Blogs | 3/26/2014 1:27:34 PM | John Gurtler
A funny thing happened on the way to Edmonton and Minnesota. The Buffalo Bandits were handed their hats and humbly went home.
It was the best thing that could have happened to this talented team. It’s good they were defeated from both ends of the standings. It shows that on any given game day or night in this league, you can be beat.
We can armchair the past weekend until they take the Lake Erie Ice Boom out. There were some good things and some bad things.
Like Bandits head coach Troy Cordingley responding on what the team learned from Friday night’s loss to Edmonton: “That we can’t take things for granted,” said Cordingley. “We’re not a superstar team, we’re a blue collar team, and we need to work to be successful and we did not do that. We’re on the road; good teams find a way to win on the road. Doesn’t matter if you’re tired, if you played the night before, or two nights before. That’s no excuse.
“We’ve got to play the way the Buffalo Bandits can play and if we don’t do that, we are going to behind the eight ball again. We played emotional and not with emotion.”
Then there was the fast and furious end-to-end fest Sunday afternoon in Minnesota. Who would have thought the game would feature the first scoreless first quarter ever in the 28-year history of the NLL?
“We’ve just got to go back to what makes us successful,” said Cordingley, the two-time coach of the year. “We need to work and earn things and dominate the little things.”
The prowler needs a jump.
“We have to be able to bounce back,” said Bandits goaltender Anthony Cosmo. “Good teams bounce back after a little bit of a snot-kicking. We need to show people what we are and we need to show ourselves that we are capable of doing it.”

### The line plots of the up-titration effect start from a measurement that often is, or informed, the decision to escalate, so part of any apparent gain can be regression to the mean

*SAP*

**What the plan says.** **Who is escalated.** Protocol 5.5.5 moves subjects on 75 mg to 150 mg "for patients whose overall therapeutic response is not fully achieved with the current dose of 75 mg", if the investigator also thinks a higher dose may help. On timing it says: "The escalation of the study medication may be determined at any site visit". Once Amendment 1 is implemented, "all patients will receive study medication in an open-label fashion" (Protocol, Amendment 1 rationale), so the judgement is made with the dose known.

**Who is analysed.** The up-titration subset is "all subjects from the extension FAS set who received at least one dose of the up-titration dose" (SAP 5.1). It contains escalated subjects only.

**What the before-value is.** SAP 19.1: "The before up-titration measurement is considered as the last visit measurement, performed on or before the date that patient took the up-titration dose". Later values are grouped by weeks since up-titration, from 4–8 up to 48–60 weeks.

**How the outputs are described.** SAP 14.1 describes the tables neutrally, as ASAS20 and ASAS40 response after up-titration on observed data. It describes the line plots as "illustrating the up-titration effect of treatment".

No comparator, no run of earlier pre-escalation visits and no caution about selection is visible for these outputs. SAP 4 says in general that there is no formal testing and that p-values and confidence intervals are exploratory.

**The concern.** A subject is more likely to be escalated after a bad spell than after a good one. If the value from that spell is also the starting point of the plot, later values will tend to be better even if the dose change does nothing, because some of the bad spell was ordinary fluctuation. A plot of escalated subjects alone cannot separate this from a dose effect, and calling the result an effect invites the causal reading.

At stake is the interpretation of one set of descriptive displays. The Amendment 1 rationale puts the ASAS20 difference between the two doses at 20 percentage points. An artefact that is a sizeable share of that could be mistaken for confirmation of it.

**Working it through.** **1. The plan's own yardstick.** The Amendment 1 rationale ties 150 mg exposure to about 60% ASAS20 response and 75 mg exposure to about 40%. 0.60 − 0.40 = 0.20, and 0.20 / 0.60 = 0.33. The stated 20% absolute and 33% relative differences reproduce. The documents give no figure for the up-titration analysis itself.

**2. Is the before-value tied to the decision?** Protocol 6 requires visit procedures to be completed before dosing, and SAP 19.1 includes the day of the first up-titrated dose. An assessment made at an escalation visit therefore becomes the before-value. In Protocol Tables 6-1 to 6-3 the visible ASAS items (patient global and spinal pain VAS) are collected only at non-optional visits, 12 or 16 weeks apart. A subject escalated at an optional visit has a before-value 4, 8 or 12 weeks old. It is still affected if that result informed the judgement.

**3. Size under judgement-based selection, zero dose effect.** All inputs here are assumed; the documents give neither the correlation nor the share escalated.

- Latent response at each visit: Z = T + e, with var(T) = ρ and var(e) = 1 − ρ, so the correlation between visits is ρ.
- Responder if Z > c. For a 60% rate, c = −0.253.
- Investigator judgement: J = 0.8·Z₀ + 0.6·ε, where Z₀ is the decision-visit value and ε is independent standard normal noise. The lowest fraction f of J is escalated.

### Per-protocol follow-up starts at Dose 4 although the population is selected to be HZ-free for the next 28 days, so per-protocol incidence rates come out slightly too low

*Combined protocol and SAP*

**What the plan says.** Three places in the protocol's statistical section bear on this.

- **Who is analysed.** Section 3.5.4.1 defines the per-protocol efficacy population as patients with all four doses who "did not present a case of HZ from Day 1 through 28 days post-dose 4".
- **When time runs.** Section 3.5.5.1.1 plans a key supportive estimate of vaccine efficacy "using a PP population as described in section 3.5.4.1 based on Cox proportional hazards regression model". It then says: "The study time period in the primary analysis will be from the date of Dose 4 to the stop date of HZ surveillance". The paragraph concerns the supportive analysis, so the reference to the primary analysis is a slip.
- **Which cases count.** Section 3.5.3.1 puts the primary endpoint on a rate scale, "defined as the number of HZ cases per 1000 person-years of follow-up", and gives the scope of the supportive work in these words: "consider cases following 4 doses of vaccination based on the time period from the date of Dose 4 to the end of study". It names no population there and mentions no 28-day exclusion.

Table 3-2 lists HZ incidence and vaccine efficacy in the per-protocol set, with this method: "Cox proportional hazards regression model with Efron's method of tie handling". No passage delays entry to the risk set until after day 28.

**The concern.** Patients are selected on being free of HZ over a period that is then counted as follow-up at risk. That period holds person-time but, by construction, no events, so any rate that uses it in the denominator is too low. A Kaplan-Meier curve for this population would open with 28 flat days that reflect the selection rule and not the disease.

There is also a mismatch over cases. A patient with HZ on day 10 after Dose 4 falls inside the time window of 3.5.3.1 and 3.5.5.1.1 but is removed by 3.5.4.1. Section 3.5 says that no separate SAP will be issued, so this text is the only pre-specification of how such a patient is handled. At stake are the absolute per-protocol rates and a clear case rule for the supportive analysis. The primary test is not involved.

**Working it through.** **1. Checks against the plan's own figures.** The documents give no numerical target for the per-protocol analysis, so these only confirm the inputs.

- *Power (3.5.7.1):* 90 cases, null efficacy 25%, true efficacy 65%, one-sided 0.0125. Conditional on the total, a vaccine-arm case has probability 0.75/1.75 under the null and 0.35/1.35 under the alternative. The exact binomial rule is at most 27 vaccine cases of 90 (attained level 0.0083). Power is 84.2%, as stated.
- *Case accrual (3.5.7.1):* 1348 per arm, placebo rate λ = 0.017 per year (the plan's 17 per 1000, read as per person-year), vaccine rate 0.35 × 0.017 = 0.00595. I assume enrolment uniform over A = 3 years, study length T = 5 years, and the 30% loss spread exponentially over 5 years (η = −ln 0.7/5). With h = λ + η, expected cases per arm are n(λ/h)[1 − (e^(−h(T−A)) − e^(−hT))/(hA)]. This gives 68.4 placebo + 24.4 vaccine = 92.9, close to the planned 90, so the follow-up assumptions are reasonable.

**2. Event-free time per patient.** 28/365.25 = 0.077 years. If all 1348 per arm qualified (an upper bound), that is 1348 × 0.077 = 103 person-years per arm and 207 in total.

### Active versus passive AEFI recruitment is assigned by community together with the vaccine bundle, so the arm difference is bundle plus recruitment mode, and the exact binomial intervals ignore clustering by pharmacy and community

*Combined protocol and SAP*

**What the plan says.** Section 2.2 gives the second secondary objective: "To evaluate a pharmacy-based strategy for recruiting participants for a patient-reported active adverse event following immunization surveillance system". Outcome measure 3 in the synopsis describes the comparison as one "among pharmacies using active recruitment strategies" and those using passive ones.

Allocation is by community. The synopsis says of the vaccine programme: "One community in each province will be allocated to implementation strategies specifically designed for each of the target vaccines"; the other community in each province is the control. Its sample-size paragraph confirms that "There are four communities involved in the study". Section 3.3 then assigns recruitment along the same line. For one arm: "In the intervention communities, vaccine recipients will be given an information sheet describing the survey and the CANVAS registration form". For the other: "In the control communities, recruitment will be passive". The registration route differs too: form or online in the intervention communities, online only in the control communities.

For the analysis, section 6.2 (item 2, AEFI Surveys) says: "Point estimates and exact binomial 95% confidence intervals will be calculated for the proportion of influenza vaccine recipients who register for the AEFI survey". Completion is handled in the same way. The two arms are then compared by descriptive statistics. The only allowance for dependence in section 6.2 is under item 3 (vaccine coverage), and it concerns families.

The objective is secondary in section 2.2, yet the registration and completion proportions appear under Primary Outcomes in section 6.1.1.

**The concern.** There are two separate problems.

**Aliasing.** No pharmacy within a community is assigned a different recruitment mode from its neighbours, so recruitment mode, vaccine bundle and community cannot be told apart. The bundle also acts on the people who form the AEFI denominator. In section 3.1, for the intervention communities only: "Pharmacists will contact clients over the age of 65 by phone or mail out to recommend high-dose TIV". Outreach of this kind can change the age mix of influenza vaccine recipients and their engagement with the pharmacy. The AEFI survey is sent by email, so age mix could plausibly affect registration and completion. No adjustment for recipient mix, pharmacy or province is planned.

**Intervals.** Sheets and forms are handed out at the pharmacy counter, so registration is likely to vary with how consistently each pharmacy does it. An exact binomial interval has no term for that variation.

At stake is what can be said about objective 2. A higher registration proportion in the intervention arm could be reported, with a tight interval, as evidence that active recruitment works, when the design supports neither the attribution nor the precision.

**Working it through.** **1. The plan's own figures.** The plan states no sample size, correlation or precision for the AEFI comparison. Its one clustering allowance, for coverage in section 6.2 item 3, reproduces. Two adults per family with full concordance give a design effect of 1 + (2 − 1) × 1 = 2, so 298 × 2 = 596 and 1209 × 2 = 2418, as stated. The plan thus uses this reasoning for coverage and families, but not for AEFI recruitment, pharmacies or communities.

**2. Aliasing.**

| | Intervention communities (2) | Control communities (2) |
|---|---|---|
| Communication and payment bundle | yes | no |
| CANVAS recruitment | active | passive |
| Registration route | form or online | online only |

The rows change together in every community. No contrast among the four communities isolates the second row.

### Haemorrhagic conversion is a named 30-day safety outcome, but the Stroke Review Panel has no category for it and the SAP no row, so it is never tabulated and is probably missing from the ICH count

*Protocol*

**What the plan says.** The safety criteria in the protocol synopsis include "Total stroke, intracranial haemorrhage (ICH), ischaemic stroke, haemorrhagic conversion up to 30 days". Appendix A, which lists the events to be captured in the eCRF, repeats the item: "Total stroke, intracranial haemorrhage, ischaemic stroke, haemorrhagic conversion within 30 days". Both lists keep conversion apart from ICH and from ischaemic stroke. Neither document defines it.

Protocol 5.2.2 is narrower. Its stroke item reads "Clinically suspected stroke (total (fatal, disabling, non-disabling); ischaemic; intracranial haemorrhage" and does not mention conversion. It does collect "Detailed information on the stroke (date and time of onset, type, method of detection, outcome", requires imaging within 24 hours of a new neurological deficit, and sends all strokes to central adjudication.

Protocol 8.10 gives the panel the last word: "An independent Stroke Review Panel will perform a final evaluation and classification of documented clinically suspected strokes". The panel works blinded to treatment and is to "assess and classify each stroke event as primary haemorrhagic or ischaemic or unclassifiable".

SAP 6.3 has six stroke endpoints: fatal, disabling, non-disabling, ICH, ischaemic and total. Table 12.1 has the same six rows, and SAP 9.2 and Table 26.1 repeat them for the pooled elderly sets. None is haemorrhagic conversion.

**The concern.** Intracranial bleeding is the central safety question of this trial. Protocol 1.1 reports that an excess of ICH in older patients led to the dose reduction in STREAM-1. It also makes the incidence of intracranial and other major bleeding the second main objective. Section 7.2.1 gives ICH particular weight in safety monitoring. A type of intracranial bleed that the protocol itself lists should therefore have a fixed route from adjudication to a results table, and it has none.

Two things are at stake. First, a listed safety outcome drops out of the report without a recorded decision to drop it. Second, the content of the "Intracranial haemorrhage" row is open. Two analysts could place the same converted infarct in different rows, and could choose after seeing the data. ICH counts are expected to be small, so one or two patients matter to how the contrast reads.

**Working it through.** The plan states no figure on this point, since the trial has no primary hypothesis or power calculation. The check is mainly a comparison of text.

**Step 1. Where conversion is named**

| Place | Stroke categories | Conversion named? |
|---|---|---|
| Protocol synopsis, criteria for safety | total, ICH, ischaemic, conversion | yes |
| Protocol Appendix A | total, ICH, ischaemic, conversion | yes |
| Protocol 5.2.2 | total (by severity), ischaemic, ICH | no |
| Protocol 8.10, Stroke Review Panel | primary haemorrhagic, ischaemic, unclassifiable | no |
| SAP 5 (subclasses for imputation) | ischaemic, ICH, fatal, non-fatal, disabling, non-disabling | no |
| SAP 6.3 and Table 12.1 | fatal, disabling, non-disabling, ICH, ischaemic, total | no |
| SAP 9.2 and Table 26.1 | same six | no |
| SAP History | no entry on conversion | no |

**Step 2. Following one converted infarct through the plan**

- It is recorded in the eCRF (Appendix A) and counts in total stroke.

I don’t think this team for a minute will wonder why the lug nuts fell off the wheels over the weekend in Edmonton and Minnesota. They know exactly what it will take to gain traction and be competitive in the games ahead.
They all were thinking on the same page while waiting in the gate area for the flight out of Minnesota: What do they need to do as a team next week in Vancouver, and for the next five games after that?
“In the NLL, I still believe the top team can lose to the bottom team,” said John Tavares, who recorded his 1,700th career NLL point on Friday with an assist on Joe Resetarits’ goal. “We’re in a good position to make the playoffs but we’re not there yet. We have to take it one-game at a time and try to maintain the top (part) of the Eastern Division.”
The 23-year pro feels very good about this team.
“I think we’re just now starting to gel as a family a lot more than in the past,” said Tavares. “We have a lot of guys who seem to get along with each other. We have a lot of fun with each other; obviously it’s a lot more fun when you’re winning. So, it seems like a lot of the guys are gelling. We’re having a lot of fun both on and off the floor.”
The NLL game this season has experienced some high-scoring and some low-scoring games, which means speed and transition is changing to make it even more exciting.
“I think if you ask any lacrosse player in the NLL what our league is like, they would probably tell you there is a lot of parity,” said Tavares. “But this year it seems like, Edmonton in particular the few games they beat teams pretty bad. And most of it is because of their speed and transition.”
The two-game road trip was non-stop for the team. It included long travel, zero-dark early mornings and long delays in customs. Saturday at 5:30 a.m. just happened to be Edmonton’s first day of spring break and everybody in town and surrounding Alberta met at the airport. All were off to the warmer climate, heading most likely to the home that Mickey built.